Tear down obscene and criminal libel

Obscene libel bears a striking resemblance to other censorship laws which have already been repealed. All these laws are odious

Ingram Bondin
11 January 2017, 7:35am
Obscene libel is an instrument of censorship and is used against those writings which ‘injure public morals or decency’
Obscene libel is an instrument of censorship and is used against those writings which ‘injure public morals or decency’
Malta has come a long way since the censorship of the play Stitching and the short story ‘Li Tkisser Sewwi’. In the space of a few years we have seen the end of theatre censorship and the removal of the religious vilification and pornography laws.

Yet, obscene libel, which was also used to suppress ‘Li Tkisser Sewwi’ has so far defied repeal. 

There are three types of libel law in Malta: criminal libel, civil libel and obscene libel.

The first two are used in cases where a person claims to have been defamed. A Police report is all that it takes to set criminal libel in motion, and those found guilty can be fined or imprisoned for up to three months. Despite its routine use, the law is in fact a tyrannical one and is not compatible with a free press. Nevertheless, there are those who wish to preserve it as a means of harassment and intimidation against journalists.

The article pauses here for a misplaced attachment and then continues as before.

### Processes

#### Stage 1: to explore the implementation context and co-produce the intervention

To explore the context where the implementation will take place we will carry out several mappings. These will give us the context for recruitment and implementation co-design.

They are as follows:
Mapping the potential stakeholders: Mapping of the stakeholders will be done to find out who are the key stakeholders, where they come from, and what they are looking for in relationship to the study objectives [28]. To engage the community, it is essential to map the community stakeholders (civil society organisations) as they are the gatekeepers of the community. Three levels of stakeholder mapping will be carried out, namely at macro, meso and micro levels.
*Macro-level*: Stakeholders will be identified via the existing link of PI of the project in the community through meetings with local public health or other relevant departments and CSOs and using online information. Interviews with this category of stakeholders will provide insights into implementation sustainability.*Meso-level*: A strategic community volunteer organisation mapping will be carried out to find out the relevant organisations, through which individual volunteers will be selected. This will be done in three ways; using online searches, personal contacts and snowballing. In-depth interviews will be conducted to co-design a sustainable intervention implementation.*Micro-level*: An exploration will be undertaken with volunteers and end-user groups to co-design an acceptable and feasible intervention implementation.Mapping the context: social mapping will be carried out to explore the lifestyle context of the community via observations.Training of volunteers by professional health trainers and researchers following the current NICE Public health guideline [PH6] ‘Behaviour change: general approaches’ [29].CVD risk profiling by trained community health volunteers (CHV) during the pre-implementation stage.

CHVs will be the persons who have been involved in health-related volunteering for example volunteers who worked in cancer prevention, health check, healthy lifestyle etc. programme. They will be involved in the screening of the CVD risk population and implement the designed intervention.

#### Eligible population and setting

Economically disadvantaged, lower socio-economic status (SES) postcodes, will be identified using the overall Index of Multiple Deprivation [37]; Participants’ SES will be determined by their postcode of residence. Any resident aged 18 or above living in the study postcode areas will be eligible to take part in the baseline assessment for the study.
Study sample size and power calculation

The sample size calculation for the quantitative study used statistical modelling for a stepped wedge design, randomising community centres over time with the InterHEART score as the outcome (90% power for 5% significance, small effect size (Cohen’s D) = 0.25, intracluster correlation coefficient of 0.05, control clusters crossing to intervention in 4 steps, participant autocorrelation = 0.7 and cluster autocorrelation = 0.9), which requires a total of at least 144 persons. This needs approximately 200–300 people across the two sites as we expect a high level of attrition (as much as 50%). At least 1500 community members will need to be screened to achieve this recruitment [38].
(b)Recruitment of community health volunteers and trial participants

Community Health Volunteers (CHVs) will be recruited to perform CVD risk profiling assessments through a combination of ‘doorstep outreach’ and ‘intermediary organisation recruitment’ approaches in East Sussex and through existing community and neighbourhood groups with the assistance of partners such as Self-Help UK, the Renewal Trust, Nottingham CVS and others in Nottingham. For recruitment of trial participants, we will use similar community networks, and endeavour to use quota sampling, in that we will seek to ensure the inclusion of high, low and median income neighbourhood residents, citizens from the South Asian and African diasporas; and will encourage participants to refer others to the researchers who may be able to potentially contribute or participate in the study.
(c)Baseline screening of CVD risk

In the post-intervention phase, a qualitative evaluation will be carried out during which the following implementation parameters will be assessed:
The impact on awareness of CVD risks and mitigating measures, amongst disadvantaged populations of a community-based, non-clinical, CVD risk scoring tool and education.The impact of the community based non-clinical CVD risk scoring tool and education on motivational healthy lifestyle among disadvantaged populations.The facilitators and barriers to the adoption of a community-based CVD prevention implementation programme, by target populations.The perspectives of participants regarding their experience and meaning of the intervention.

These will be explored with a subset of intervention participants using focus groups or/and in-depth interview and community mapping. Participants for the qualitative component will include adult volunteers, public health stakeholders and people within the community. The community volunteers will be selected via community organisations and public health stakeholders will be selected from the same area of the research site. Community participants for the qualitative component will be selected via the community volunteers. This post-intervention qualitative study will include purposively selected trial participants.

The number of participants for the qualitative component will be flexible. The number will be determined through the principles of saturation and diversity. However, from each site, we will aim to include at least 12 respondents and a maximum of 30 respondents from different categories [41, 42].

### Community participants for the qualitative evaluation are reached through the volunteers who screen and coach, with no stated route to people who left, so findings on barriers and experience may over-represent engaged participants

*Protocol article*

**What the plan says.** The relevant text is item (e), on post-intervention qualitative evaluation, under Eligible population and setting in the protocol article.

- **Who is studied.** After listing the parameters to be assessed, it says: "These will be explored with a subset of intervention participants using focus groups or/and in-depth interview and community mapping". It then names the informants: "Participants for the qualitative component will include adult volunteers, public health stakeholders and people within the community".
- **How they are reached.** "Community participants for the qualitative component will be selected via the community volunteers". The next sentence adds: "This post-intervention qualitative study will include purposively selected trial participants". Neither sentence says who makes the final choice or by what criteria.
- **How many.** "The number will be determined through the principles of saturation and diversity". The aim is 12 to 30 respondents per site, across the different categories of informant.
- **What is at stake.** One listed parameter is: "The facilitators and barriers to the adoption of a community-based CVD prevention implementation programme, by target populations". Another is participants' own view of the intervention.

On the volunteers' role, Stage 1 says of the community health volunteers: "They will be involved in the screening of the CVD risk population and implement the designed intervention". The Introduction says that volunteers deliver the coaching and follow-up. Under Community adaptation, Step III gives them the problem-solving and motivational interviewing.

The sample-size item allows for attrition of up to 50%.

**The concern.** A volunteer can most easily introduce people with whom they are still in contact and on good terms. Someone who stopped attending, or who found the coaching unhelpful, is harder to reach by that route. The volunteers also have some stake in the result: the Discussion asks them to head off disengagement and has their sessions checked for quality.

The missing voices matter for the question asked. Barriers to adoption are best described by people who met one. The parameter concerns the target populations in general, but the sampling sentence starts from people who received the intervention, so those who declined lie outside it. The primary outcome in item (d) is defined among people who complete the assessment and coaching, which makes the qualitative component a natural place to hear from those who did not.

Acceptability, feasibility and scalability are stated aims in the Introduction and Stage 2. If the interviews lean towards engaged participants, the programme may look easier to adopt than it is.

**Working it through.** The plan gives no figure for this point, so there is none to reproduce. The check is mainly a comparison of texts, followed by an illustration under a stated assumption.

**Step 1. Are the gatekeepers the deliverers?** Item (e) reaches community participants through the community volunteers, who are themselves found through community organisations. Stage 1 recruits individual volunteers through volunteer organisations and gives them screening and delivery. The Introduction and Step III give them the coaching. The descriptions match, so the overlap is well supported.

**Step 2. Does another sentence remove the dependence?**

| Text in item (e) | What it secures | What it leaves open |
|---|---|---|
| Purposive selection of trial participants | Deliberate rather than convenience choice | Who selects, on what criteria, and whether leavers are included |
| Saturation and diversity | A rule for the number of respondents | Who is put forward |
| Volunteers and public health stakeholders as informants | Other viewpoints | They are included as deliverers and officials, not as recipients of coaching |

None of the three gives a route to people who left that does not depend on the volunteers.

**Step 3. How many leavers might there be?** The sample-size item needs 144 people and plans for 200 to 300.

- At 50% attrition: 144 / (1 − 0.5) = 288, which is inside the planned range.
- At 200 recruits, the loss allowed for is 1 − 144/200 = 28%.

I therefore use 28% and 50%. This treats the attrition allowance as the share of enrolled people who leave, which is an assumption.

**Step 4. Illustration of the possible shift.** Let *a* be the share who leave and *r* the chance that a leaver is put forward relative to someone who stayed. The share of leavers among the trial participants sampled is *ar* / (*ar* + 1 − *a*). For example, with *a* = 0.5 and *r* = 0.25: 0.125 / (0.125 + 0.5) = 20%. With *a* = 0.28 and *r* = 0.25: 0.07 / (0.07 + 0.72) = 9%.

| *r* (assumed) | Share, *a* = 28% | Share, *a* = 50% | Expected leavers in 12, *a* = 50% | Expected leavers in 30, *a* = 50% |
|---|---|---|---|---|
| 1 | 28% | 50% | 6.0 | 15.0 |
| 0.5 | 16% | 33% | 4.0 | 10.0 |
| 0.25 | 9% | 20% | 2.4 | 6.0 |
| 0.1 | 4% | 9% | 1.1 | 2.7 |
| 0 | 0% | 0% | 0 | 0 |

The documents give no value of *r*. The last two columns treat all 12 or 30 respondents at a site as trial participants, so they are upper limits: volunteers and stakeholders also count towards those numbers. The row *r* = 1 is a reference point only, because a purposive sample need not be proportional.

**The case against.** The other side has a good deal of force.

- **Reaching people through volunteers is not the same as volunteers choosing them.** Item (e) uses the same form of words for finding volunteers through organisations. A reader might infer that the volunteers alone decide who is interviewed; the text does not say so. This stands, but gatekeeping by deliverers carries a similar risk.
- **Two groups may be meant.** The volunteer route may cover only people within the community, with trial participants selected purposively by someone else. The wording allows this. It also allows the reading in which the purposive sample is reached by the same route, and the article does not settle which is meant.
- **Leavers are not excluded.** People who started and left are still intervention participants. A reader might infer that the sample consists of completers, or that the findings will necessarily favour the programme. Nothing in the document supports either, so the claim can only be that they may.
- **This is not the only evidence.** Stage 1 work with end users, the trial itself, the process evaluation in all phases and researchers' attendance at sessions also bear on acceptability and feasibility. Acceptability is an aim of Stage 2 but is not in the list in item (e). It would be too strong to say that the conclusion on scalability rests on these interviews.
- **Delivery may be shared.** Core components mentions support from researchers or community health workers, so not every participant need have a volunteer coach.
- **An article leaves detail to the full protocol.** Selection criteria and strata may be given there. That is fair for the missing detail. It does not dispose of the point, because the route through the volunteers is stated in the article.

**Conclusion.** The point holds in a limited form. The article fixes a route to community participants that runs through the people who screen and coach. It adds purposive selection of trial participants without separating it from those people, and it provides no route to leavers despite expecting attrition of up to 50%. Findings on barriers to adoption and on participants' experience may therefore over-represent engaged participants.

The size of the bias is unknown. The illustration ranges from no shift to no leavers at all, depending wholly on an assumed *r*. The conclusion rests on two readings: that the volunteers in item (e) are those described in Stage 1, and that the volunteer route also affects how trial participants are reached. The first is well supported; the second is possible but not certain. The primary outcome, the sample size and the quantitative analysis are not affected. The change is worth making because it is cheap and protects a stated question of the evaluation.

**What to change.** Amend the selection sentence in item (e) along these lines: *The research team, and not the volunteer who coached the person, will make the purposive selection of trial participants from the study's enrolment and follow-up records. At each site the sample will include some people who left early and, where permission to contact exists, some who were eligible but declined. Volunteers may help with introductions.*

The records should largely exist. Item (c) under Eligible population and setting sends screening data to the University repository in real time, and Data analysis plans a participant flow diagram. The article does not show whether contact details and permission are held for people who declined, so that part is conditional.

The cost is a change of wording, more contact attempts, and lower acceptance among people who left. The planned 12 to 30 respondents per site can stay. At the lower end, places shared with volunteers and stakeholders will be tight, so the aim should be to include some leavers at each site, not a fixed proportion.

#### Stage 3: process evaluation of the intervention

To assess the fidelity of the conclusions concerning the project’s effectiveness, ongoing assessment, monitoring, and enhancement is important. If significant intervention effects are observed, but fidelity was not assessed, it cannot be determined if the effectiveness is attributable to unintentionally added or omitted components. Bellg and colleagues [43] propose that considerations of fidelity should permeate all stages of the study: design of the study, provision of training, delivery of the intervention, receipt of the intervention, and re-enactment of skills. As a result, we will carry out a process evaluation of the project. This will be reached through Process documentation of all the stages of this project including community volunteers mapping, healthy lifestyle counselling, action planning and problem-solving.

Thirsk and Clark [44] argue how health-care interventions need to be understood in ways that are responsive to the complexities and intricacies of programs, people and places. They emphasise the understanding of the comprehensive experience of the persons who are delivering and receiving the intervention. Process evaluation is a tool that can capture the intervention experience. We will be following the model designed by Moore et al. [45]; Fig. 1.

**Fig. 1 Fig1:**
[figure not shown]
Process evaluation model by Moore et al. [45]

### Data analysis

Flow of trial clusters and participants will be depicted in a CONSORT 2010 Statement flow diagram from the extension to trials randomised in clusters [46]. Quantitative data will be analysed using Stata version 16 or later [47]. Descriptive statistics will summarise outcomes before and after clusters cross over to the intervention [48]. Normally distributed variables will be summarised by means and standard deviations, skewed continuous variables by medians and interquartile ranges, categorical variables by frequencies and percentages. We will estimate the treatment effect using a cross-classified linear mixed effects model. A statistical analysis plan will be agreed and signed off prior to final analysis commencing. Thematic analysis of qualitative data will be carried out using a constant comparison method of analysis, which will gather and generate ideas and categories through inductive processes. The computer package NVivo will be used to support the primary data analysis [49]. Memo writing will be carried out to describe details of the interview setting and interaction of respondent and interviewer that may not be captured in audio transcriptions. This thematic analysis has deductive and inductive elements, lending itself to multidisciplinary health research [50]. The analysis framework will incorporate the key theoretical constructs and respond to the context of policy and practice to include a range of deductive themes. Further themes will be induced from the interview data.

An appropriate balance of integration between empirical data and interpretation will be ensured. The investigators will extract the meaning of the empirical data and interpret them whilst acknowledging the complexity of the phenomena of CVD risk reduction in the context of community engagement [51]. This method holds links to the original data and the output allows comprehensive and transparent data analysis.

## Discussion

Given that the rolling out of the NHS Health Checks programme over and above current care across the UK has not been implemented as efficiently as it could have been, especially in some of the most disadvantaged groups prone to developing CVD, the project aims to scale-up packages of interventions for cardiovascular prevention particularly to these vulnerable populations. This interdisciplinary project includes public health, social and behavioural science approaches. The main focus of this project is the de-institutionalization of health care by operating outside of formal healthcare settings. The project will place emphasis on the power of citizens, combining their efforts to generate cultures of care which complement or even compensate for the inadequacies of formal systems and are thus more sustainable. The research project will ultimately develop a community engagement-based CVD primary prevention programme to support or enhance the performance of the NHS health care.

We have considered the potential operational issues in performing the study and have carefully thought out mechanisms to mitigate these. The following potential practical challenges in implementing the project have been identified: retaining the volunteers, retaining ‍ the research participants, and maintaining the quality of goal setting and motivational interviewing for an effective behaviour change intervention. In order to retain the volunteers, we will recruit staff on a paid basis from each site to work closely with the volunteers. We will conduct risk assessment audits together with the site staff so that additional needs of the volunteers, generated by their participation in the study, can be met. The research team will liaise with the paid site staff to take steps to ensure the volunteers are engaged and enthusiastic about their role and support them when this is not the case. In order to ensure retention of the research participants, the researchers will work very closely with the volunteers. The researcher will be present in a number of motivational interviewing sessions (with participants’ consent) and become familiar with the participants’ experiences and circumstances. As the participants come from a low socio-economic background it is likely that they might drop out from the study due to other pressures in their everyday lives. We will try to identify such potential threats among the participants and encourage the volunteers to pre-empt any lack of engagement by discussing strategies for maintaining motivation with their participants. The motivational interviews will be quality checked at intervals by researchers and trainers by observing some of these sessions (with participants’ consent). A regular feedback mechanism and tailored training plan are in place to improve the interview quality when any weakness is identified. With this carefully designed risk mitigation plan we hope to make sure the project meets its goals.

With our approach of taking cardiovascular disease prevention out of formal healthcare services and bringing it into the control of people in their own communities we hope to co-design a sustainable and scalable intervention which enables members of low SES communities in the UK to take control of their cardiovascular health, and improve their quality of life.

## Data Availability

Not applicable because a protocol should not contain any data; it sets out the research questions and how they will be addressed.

On the other hand civil libel is initiated through a lawsuit and can result in the award of substantial damages, up to €11,646.87. There are those who want to make this penalty harsher, but hopefully common sense will prevail.

Obscene libel is an instrument of censorship and is used against those writings which ‘injure public morals or decency’, either ‘directly, indirectly or by the use of equivocal expressions’. Once again, those convicted of obscene libel can be fined, or imprisoned for up to three months. Obscene libel bears a striking resemblance to other censorship laws which have already been repealed. All these laws are odious because of their extreme ambiguity and the threat of imprisonment. 

Just a few years ago, obscene libel was the instrument of choice for the repression of the arts by a conservative and confessional regime. The potential for a future wave of artistic repression, resembling the one between 2009-2011 is not to be taken lightly.

One should note that Act No. XXXVII of 2016, which repealed the religious vilification and pornography law, also repealed the Pornography and Obscenity Regulations of 1975. Thus we now have an obscene libel law which is not guided by any definition of obscenity. 

One might ask why this Act did not take the opportunity to repeal obscene libel. The reason for this seems to be that the Act reformed the Criminal Code, whilst obscene libel is part of the Press Act.

Owen Bonnici had announced that a Bill removing criminal libel would be tabled on 10th October, 2016. This decision was most welcome, but this mysterious Bill has not been tabled yet. Its contents are anyone’s guess, although one hopes that the opportunity will be taken to remove obscene libel as well.

Perhaps 2017 will be the year obscene libel kicks the dust, bringing the piecemeal reform of censorship laws to its conclusion. If we were also to see the end of criminal libel, the year would be off to a great start for freedom of expression.

Ingram Bondin, Front Against Censorship

Ingram Bondin is an activist of the Front Against Censorship